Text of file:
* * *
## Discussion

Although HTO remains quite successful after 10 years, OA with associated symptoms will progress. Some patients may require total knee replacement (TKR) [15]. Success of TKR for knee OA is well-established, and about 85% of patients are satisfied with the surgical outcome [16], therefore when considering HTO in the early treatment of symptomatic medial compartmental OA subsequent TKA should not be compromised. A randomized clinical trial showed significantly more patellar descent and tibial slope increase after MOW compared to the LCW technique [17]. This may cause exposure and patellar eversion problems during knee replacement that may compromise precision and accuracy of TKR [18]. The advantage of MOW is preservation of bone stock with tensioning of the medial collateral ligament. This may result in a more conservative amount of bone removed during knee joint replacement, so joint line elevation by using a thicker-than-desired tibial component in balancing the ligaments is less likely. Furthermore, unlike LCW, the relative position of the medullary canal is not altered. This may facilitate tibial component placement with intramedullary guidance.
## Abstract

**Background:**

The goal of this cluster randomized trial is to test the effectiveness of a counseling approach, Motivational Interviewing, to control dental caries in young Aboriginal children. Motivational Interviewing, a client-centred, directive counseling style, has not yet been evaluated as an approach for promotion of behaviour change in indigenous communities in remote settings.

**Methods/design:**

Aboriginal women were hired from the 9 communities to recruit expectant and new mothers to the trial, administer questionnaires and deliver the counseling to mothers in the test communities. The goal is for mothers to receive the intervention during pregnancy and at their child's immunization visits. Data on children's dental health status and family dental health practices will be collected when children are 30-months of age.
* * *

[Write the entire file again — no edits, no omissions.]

## Discussion

Although HTO remains quite successful after 10 years, OA with associated symptoms will progress. Some patients may require total knee replacement (TKR) [15]. Success of TKR for knee OA is well-established, and about 85% of patients are satisfied with the surgical outcome [16], therefore when considering HTO in the early treatment of symptomatic medial compartmental OA subsequent TKA should not be compromised. A randomized clinical trial showed significantly more patellar descent and tibial slope increase after MOW compared to the LCW technique [17]. This may cause exposure and patellar eversion problems during knee replacement that may compromise precision and accuracy of TKR [18]. The advantage of MOW is preservation of bone stock with tensioning of the medial collateral ligament. This may result in a more conservative amount of bone removed during knee joint replacement, so joint line elevation by using a thicker-than-desired tibial component in balancing the ligaments is less likely. Furthermore, unlike LCW, the relative position of the medullary canal is not altered. This may facilitate tibial component placement with intramedullary guidance.
## Abstract

**Background:**

The goal of this cluster randomized trial is to test the effectiveness of a counseling approach, Motivational Interviewing, to control dental caries in young Aboriginal children. Motivational Interviewing, a client-centred, directive counseling style, has not yet been evaluated as an approach for promotion of behaviour change in indigenous communities in remote settings.

**Methods/design:**

Aboriginal women were hired from the 9 communities to recruit expectant and new mothers to the trial, administer questionnaires and deliver the counseling to mothers in the test communities. The goal is for mothers to receive the intervention during pregnancy and at their child's immunization visits. Data on children's dental health status and family dental health practices will be collected when children are 30-months of age.